Again, these are assumptions that make use of underlying mathematical theorems, and are not theorems in and of themselves. Said otherwise, you could argue that physical uncertainty is not appropriately measured by the Shannon entropy, or the ideas I’ve introduced above, and in the previous article, which is fine. My goal is to present a practical measure of uncertainty, that moves in the correct direction, as a function of observation, and receipt of information, understanding that it may not even be possible to prove a physical claim of this type in any decisive manner.

It follows that if $N$ is the number of states of the system, then simply substituting uncertainty with Shannon’s equation for entropy, we have, $I = K + NH$,

where $H = \sum_{i = 1}^{N}p_i\log(\frac{1}{p_i})$.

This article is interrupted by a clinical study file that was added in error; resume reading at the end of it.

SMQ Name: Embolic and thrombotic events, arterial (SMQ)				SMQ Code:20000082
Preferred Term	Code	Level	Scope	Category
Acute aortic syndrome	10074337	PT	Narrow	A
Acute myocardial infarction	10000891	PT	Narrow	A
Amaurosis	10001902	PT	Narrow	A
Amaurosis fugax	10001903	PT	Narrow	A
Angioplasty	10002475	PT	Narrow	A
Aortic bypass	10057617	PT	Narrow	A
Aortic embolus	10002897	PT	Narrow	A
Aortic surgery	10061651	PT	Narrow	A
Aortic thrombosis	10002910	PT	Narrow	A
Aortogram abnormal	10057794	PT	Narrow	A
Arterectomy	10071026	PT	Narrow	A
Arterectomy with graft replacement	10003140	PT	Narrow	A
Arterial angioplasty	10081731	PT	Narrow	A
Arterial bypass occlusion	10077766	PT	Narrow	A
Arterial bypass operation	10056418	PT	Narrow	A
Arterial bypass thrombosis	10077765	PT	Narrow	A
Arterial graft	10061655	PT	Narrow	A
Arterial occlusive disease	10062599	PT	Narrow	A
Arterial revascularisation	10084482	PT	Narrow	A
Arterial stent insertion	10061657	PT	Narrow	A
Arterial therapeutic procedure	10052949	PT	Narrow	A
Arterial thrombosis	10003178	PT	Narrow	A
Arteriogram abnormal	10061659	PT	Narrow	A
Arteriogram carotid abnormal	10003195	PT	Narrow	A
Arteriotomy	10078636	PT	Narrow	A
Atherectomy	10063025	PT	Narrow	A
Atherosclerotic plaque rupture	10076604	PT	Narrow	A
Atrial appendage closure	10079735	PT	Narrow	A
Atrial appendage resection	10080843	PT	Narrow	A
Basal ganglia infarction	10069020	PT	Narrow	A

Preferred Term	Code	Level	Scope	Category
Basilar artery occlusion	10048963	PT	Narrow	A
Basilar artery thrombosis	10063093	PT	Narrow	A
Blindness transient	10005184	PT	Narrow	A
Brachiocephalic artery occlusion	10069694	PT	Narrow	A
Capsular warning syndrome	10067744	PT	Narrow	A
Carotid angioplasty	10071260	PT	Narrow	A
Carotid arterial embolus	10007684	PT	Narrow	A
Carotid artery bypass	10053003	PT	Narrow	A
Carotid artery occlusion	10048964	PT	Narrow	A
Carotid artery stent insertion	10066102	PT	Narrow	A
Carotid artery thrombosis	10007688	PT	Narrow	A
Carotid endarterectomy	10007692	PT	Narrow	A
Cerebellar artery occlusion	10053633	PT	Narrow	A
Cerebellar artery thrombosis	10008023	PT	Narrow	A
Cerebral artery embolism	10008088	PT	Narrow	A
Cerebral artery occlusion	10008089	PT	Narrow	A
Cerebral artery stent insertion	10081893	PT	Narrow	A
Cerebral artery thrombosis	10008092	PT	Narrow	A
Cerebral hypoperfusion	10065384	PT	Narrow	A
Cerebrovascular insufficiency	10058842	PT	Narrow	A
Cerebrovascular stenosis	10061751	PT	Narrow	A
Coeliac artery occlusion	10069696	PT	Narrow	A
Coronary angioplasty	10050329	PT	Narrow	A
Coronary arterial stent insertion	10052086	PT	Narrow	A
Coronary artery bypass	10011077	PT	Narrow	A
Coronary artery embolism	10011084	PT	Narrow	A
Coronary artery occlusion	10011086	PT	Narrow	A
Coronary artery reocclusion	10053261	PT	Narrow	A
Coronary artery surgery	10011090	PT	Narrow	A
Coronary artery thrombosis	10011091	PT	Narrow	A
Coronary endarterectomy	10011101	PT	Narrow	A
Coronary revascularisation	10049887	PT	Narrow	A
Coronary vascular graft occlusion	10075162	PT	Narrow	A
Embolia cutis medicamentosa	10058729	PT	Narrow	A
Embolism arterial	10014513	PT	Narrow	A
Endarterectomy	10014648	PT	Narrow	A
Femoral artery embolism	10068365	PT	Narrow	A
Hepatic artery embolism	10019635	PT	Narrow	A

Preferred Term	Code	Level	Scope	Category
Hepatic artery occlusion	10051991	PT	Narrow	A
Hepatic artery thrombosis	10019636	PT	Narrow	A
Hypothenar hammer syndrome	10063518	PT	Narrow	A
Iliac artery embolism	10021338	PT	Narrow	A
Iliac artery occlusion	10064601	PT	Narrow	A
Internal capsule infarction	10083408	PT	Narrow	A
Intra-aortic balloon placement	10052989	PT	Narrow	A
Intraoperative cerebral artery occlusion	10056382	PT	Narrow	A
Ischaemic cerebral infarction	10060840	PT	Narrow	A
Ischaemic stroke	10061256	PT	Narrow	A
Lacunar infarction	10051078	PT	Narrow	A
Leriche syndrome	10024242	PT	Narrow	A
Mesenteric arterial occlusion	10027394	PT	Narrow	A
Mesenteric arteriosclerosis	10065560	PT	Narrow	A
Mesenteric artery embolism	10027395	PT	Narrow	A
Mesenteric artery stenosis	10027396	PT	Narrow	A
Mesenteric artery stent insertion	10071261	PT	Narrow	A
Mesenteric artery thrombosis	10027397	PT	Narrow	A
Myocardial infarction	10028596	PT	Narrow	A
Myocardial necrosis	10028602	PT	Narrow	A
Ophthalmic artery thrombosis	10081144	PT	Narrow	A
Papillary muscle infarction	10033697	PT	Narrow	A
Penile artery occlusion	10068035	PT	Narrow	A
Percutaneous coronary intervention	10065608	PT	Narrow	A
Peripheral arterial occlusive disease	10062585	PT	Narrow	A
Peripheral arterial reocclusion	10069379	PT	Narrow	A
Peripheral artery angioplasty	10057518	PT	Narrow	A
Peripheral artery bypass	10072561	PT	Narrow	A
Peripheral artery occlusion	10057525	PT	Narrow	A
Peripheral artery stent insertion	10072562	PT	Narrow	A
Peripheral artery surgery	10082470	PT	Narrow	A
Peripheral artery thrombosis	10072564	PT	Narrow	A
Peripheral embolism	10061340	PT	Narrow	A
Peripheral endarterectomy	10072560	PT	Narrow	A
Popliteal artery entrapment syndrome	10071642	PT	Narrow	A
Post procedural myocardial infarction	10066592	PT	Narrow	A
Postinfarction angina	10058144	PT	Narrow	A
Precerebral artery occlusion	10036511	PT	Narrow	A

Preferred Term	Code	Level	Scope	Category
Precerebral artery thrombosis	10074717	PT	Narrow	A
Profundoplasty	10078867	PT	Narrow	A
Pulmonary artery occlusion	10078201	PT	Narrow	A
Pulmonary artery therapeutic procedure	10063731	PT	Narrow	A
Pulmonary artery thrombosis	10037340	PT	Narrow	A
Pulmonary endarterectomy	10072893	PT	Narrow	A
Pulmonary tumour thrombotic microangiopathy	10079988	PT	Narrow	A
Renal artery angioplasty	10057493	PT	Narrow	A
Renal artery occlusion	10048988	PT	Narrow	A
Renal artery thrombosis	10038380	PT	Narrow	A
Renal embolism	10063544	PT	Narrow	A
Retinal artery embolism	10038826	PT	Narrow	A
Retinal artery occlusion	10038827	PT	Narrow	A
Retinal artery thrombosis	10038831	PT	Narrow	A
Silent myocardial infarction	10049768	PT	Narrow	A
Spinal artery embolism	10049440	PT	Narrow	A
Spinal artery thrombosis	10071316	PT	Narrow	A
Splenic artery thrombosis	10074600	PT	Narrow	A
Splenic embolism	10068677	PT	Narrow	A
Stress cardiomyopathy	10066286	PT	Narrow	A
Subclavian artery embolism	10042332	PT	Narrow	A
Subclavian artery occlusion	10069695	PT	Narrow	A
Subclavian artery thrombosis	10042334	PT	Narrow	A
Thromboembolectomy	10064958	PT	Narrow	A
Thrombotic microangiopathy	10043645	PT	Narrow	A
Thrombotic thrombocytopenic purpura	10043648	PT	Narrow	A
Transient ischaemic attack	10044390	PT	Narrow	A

So just a matter of simple algebra, we have that, $K = I - NH$.

This is consistent with intuition, in that as the entropy of a probability distribution decreases, you have more knowledge about the behavior of the system ex ante. In the extreme case, where the system is almost certain to be in a particular state, you have almost perfect knowledge about its behavior, since you can reliably expect it to be in that particular state.

Returning to the example above, let’s assume that the pebble is almost certain to be in the first box. This implies that the entropy of the probability distribution of the location of the pebble will be approximately zero, which in turn implies almost perfect knowledge about the system. This is consistent with intuition, since you can reasonably expect the pebble to be in the first box, basically all the time.